Be afraid. Be very afraid.
In the aftermath of Hurricane Irene, there has been plenty of criticism directed at efforts by the media to amp-up the danger threat during the days before the storm made landfall. Despite the fact that eleven people were killed by the hurricane, a wide assortment of commentators has seen fit to complain about the “hurricane hype”. Here is a bit of what Howard Kurtz had to say at The Daily Beast:
But the tsunami of hype on this story was relentless, a Category 5 performance that was driven in large measure by ratings. Every producer knew that to abandon the coverage even briefly – say, to cover the continued fighting in Libya – was to risk driving viewers elsewhere. Websites, too, were running dramatic headlines even as it became apparent that the storm wasn’t as powerful as advertised.
The fact that New York, home to the nation’s top news outlets, was directly in the storm’s path clearly fed this story-on-steroids. Does anyone seriously believe the hurricane would have drawn the same level of coverage if it had been bearing down on, say, Ft. Lauderdale?
In fact, here in south Florida, we have become accustomed to the scare-mongering, which runs ahead of any tropical depression appearing west of the Cape Verde Islands. Our local newscasters have an incentive to overstate the threat: If they can scare the local politicians into ordering a mandatory evacuation – the story goes national and the networks provide some face time for the local correspondents. At The Weather Channel, the incessant drumbeat warns: Keep watching us or die! I would be more than happy to cooperate if only they would feature Stephanie Abrams as often as they have Jim Cantore or Bryan Norcross on camera.
A similar fear-mongering strategy is becoming apparent in the Presidential campaign. Before Rick Perry jumped into the race, disgruntled former Obama supporters saw the 2012 campaign as a choice between two nearly-indistinguishable corporatists. With the ever-increasing likelihood that Rick Perry could become the Republican nominee, those ex-Obama fans are being constantly bombarded with reasons to be afraid … be very afraid. Are you going to just sit back and watch when President Perry declares war on Switzerland?
The most-frequently quoted observation about Rick Perry came from Bruce Bartlett, who served as deputy assistant secretary for economic policy at the Treasury Department, in the administration of President George H.W. Bush. During a recent appearance on CNN’s American Morning, Bartlett remarked:
“Rick Perry is an idiot, and I don’t think anybody would disagree with that.”
At the Huffington Post, the fixation on Rick Perry’s intellectual limitations resulted in the publication of some information from the candidate’s college transcript:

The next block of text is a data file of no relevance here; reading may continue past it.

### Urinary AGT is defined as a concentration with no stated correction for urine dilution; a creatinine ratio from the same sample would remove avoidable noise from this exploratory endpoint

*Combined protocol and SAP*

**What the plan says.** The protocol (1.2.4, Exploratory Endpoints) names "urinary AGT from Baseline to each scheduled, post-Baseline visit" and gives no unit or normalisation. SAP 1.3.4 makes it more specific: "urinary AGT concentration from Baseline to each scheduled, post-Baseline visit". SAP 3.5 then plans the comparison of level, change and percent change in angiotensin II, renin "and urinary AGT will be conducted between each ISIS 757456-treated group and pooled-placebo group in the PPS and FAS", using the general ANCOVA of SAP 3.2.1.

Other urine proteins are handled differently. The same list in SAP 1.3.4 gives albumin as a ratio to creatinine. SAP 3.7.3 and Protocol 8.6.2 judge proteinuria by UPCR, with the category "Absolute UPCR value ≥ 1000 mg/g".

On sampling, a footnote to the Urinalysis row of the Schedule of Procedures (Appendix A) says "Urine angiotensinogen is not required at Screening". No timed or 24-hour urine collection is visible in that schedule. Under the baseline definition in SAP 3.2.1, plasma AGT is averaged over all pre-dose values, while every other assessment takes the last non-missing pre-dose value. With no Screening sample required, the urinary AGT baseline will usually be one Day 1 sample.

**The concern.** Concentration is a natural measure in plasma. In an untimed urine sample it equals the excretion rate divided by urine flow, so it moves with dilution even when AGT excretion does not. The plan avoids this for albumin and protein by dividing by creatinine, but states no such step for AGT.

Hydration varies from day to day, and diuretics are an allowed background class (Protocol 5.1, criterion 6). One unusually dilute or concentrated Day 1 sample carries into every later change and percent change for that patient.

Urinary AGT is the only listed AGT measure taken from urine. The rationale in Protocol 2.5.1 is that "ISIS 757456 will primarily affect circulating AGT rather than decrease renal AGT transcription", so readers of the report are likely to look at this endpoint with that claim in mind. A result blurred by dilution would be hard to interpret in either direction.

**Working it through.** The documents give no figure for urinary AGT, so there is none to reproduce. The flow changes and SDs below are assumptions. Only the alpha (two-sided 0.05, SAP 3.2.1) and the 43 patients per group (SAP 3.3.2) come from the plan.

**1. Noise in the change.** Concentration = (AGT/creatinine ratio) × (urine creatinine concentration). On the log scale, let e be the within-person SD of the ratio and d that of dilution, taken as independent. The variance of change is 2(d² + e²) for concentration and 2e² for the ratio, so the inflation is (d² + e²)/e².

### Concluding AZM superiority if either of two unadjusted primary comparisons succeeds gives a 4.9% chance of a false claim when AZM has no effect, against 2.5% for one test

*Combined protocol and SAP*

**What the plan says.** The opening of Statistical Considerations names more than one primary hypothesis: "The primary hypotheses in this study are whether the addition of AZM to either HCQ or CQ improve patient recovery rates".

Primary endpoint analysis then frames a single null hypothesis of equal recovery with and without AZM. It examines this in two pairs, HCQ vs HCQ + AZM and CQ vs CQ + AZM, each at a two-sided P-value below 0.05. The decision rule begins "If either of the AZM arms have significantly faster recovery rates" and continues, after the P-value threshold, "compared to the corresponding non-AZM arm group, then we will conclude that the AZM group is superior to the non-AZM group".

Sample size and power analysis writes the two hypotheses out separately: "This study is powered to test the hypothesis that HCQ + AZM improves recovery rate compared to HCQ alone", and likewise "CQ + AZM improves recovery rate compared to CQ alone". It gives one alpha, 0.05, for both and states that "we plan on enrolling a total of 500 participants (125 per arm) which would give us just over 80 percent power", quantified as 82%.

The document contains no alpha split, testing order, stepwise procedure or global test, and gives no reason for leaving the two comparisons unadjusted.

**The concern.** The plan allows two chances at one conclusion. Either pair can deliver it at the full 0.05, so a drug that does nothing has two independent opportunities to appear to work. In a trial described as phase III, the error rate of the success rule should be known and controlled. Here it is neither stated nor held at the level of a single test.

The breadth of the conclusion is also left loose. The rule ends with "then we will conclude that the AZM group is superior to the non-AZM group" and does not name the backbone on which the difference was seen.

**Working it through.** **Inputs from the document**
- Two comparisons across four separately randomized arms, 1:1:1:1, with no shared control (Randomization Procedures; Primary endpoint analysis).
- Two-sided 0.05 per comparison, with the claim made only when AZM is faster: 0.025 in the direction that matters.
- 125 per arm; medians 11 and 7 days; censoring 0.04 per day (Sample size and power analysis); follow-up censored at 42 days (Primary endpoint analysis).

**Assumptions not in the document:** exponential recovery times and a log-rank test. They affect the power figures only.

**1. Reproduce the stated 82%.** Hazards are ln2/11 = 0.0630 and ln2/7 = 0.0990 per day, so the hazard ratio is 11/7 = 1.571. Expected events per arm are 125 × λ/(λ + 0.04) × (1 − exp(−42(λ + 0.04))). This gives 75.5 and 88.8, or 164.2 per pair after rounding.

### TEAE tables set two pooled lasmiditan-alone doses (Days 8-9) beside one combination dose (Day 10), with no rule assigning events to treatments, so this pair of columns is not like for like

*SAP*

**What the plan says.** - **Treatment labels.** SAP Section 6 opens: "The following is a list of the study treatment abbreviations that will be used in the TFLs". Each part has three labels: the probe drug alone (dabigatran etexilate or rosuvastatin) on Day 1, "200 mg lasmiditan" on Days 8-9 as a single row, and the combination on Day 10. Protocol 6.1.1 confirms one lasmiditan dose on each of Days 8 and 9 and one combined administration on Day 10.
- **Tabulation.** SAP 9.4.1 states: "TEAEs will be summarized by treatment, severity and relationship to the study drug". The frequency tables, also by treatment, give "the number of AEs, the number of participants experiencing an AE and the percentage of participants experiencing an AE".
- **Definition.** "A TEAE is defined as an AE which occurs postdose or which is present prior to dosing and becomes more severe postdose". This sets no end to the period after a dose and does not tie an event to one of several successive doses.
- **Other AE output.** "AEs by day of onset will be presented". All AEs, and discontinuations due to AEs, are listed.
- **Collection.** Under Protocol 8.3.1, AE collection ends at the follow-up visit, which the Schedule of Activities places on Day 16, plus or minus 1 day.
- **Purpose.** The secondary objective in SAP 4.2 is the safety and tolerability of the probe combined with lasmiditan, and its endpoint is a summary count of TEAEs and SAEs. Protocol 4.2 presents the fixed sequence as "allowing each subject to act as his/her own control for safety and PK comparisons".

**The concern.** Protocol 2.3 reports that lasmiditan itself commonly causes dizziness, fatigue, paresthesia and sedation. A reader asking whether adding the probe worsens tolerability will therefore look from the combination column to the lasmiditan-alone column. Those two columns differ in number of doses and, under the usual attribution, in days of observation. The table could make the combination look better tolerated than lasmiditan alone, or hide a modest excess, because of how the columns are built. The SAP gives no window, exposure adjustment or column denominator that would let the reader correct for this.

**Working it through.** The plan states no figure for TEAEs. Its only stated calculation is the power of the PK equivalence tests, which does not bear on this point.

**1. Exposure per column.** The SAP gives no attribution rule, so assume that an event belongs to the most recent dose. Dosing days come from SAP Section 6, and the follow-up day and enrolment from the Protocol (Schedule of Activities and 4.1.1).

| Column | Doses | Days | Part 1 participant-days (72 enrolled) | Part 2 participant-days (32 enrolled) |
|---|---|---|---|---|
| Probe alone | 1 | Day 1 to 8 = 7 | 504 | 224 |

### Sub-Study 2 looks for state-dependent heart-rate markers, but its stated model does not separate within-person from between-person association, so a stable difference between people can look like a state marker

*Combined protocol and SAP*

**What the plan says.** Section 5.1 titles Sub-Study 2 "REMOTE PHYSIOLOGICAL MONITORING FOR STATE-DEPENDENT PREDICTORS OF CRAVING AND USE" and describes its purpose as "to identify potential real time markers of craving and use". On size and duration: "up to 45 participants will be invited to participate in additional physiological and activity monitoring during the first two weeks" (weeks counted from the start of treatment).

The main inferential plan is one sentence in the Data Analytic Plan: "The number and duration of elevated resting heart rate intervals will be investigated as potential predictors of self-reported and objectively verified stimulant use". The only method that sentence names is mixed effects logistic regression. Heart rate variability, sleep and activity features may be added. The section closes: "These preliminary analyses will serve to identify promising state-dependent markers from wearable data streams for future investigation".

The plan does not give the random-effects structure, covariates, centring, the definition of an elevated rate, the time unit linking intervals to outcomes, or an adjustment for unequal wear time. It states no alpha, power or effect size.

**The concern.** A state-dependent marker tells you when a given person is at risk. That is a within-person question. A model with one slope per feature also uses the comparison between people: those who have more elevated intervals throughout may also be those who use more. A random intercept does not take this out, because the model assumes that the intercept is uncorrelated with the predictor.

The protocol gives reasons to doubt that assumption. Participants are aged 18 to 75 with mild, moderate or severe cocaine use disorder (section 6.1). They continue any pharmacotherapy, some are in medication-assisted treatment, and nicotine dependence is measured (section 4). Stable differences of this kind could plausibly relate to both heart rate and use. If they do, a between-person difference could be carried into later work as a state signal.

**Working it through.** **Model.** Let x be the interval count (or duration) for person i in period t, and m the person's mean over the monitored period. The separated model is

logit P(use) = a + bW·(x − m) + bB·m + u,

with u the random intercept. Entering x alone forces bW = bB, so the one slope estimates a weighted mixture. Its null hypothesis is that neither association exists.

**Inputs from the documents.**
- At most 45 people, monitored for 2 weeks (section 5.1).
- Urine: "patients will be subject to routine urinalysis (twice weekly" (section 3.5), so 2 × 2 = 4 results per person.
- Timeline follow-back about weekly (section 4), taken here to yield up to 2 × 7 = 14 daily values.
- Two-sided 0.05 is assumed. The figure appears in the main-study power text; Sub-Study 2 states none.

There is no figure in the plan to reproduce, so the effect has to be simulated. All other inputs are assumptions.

A source in Texas passed The Huffington Post Perry’s transcripts from his years at Texas A&M University. The future politician did not distinguish himself much in the classroom. While he later became a student leader, he had to get out of academic probation to do so. He rarely earned anything above a C in his courses — earning a C in U.S. History, a D in Shakespeare, and a D in the principles of economics. Perry got a C in gym.
Perry also did poorly on classes within his animal science major. In fall semester 1970, he received a D in veterinary anatomy, a F in a second course on organic chemistry and a C in animal breeding. He did get an A in world military systems and “Improv. of Learning” — his only two As while at A&M.
Josh Harkinson wrote an article for Mother Jones, recounting some episodes from Perry’s tenure as Governor of Texas. In addition to discussing the infamous Trans-Texas Corridor fiasco, the essay provided these factoids:
In 2004, whistleblowers repeatedly informed Perry’s office that the Governor’s Texas Youth Commission hires and protects “known child abusers.” His office ignored the warnings. Three years later, the story broke that top officials with the TYC had learned of and done nothing to stop widespread child molestation at a juvenile detention facility in West Texas.
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Last year, Perry called the BP oil spill an “act of God.”
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Perry has accepted $1.2 million from Texas billionaire Harold Simmons, who is building a nuclear waste dump in West Texas over the objections of some of the state’s own environmental regulators. In January, Texas’ Low-Level Radioactive Waste Disposal Compact Commission opened the door to allowing the dump to accept nuclear waste from around the country. Six of of the commission’s seven members were appointed by Perry.
The passage from Harkinson’s article, striking fear into the hearts of Democrats, concerns a bit of history, which might repeat itself in the event that progressives should decide to support a third-party candidate:
Perry’s political associates, including top adviser Dave Carney, have been repeatedly accused of helping the Green Party qualify for the ballot in order to siphon votes away from Democratic candidates.
Could something similar happen in November of 2012? Rick Perry is counting on it — and the media will incessantly remind you of that.
You’ve been warned!